Firms differ significantly in how assignments are handled. Sometimes its centralized, with a database that tracks assignments, other times associates are expected to go out and find work by asking around and building up relationships with partners. Actually few things make a bigger difference in associate life, because not only does it affect what your work but it's often a significant factor in the firm's culture. See, e.g. Kirkland & Ellis.

TooOld4This
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Re: What to include on an OCI "cheat sheet"

Postby TooOld4This » Fri Jul 29, 2011 8:27 am

Bobby Dazzler wrote:
danidancer wrote:Any recent major deals/cases they've worked on

What is the most efficient, yet sufficiently comprehensive, way to do this? For both deals and cases.


I would not worry about this one too much. Quite frankly, it can hurt you as often as it can help you. It can make it tempting for candidates to try to project more knowledge than they actually have. There is no faster way to have an interview come to a screeching halt than to drop a case or deal and then have the interviewer attempt to talk to you about it and you have nothing to add.

If you do come across this information, use it as a way to ask questions, not to show off your google/lexis skills.

Hadlendale wrote:
Cupidity wrote:I have a little leather folder with resume, writing sample, etc., on one side, and a legal pad on the other, I usually just make a few notes at the top of the pad.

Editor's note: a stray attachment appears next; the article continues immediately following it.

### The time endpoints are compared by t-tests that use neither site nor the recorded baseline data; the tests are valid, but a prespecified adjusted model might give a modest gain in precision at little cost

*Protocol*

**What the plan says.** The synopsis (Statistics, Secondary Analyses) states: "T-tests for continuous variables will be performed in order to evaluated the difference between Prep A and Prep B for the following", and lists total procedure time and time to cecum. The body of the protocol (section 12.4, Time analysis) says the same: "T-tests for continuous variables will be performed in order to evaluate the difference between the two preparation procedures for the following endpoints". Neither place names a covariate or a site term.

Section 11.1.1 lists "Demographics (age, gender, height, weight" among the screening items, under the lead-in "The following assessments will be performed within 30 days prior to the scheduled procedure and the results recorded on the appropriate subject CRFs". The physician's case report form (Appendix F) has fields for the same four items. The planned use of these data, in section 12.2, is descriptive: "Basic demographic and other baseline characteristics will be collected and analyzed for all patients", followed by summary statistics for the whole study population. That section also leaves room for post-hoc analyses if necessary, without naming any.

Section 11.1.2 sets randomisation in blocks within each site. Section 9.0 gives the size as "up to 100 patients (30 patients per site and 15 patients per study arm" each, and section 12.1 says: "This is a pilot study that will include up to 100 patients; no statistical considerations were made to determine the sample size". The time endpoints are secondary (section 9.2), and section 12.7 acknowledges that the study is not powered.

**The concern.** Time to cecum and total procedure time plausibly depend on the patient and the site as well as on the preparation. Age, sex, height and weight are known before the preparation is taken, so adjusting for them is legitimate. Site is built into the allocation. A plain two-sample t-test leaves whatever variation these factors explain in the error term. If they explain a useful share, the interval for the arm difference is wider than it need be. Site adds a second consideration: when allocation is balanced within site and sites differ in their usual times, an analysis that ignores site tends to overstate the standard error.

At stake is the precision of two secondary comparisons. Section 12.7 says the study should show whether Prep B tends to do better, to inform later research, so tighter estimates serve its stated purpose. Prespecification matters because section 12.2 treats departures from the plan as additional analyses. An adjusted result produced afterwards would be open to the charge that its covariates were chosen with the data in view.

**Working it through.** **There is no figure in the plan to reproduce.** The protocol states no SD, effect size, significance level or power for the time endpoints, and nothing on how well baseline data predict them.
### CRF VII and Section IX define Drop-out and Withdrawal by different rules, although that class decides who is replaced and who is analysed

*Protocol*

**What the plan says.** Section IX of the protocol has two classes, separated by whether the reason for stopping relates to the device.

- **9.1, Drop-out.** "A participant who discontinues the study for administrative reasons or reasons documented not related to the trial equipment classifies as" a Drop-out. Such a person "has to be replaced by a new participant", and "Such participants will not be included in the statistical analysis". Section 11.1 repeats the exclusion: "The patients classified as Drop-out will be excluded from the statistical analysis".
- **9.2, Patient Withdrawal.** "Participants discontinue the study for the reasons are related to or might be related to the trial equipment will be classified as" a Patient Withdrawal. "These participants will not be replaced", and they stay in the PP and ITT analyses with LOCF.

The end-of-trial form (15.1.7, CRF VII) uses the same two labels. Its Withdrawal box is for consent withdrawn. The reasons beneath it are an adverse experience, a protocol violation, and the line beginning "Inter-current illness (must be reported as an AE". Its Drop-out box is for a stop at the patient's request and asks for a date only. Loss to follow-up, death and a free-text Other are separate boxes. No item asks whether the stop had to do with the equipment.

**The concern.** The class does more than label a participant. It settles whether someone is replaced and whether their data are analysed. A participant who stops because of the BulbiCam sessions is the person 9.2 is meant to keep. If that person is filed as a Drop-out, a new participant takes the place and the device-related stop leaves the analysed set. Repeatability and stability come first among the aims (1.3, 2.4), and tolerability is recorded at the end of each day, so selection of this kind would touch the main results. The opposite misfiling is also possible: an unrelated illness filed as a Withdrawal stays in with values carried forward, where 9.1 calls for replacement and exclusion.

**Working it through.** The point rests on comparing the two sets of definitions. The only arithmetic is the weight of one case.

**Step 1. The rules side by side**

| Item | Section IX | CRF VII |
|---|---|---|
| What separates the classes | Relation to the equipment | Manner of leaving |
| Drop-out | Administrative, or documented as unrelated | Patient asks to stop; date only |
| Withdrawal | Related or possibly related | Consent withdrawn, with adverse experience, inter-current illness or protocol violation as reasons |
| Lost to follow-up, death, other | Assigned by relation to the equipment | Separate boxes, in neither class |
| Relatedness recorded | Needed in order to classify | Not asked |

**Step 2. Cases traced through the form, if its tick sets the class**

A good question is, "How do summer associates and full time associates recieve assignments" or if the information is provided for you, "how does that work in practice."


Why is this a good question? What significance does the answer have? If I was interviewing someone for a position and they asked me this question I would laugh and say "we give them to you."


It is actually a good question. It demonstrates the fact that you have some knowledge of how firms work. Some firms have rotation systems. Some have a feed yourself system. It is important to figure out how a firm allocates work because it can have a huge impact on your career trajectory. If you are hired into a particular practice area, how many areas you are exposed to as a summer associate is important. If you are sure that you want practice in a particular area, then going to a firm that has a mandatory 2 year rotation before you can join a practice area may not be a good fit. If you are a go-getter, a fend for yourself system will probably be preferable. If you are more introverted, a centralized system would be a better fit.

The interviewer knows all of these things. They also know that when hiring is as low as it is right now, they want to hire people who are most likely to fit with the culture of the firm. Asking the question shows you've done your homework and actually care about the fit of the firm too and aren't just looking at firms as totally fungible.

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danidancer
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Re: What to include on an OCI "cheat sheet"

Postby danidancer » Fri Jul 29, 2011 9:42 am

Anonymous User wrote:DO NOT bring your cheat sheets into your interview. I know people who have done this with very poor results.


People did this?! :shock: